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Toshiba: DVD Still To Grow

Based on historic sales trends of established consumer electronics categories and current sales patterns of DVD video players, the industry has a new must-have product that will see significantly larger sales numbers at least over the next two years, and probably well beyond.

That was the assessment of Steve Nickerson, Toshiba America marketing VP, who delivered an annual year-end state-of-the-industry address to members of the CE trade press at the company’s Wayne, N.J., headquarters.

Nickerson said total sell-in volume for DVD video players in 1999 should hit 3.8 million to 4 million units, which will lead to a total penetration of 4.5 million homes since the category’s inception three years ago.

“Year 2000 will be pivotal for DVD. That’s when we will take the category out of the realm of a new product, and into the realm of an established product, and a growing product,” he said.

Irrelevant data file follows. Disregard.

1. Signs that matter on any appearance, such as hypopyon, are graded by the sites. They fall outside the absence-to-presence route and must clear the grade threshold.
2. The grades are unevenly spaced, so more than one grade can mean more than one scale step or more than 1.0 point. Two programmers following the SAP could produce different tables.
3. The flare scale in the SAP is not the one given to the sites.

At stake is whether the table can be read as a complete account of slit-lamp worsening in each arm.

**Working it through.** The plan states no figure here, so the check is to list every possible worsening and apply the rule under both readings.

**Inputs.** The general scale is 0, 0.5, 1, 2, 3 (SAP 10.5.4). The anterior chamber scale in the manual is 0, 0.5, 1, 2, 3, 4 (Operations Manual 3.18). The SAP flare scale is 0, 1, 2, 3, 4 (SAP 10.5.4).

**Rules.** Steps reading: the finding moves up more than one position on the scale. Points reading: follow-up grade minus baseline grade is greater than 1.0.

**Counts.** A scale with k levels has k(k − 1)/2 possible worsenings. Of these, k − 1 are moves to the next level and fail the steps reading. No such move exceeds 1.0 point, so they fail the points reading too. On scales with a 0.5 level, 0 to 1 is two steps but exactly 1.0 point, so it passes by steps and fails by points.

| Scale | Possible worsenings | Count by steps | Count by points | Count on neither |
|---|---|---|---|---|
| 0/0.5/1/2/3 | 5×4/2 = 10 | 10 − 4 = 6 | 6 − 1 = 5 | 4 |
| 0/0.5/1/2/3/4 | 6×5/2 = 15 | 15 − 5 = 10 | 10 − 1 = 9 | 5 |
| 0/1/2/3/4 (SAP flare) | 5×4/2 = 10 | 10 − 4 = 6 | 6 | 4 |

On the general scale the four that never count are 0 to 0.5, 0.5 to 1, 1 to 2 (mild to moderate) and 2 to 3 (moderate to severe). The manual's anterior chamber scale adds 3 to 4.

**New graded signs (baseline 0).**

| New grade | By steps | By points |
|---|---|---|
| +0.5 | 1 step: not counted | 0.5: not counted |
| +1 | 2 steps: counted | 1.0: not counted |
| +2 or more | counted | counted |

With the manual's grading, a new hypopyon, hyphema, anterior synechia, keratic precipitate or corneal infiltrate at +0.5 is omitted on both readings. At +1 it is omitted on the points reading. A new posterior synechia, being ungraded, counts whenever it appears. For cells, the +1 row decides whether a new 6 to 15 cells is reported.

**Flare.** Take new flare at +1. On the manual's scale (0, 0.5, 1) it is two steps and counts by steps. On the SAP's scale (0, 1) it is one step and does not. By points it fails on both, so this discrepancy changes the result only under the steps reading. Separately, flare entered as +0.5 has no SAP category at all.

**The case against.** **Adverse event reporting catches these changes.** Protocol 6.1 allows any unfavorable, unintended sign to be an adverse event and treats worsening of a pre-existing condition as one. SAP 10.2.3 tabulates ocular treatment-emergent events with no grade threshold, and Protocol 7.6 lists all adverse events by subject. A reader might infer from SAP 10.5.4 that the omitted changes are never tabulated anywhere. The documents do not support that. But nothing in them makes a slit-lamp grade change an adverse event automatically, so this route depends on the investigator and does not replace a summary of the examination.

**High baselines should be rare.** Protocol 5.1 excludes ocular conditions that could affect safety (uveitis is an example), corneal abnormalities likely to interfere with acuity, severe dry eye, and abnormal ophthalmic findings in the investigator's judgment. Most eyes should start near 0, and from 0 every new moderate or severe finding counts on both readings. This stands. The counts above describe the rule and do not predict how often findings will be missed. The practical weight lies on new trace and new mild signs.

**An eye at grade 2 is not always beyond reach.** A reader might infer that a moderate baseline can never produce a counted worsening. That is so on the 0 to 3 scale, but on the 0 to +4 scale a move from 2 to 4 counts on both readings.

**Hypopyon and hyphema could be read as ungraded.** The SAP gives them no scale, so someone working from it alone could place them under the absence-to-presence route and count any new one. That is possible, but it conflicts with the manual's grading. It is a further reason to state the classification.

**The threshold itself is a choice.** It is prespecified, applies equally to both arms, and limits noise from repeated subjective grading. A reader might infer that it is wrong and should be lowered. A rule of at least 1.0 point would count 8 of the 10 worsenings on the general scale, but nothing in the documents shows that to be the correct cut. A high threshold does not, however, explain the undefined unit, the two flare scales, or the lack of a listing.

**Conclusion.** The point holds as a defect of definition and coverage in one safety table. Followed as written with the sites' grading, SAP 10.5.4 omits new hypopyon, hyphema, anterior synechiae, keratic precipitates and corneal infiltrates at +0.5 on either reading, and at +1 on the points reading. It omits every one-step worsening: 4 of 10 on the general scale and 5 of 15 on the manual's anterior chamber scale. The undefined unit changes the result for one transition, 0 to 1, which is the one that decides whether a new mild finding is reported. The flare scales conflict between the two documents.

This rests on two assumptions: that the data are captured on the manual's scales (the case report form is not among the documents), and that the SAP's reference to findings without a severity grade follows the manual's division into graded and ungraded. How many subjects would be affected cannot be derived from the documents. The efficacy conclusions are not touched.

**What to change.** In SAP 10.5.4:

By the end of next year, the DVD category should sell more than 5.5 million players and hit more than 10 million homes, for a 10 percent penetration of total U.S. households.

Nickerson called the 10 percent household barrier a magic threshold to long-term acceptance of a CE category. He cited the precedent of historic sales patterns showing established categories hitting the 10 percent mark and then going on to enjoy long-term mass market acceptance.

Color television hit 10 percent after 13 years, VCRs hit 10 percent after 11 years, and CD players hit 10 percent after six years. In each case, the category eclipsed the 20 percent mark exactly two years later, Nickerson said — while predicting the same scenario for DVD after next year, when he expects full-year sell-in numbers of 5.5 million players or better.

“Once a product got to 10 percent and became considered a well-established product, all of a sudden we saw the hockey-stick effect for total sales, and it became a must-have product,” Nickerson said. After 20 percent, other products “took between four to six years to reach the 50 percent mark.”

He stopped short of estimating the time to the 50 percent barrier but did use historical patterns to predict DVD eclipsing the 20 percent mark by 2003.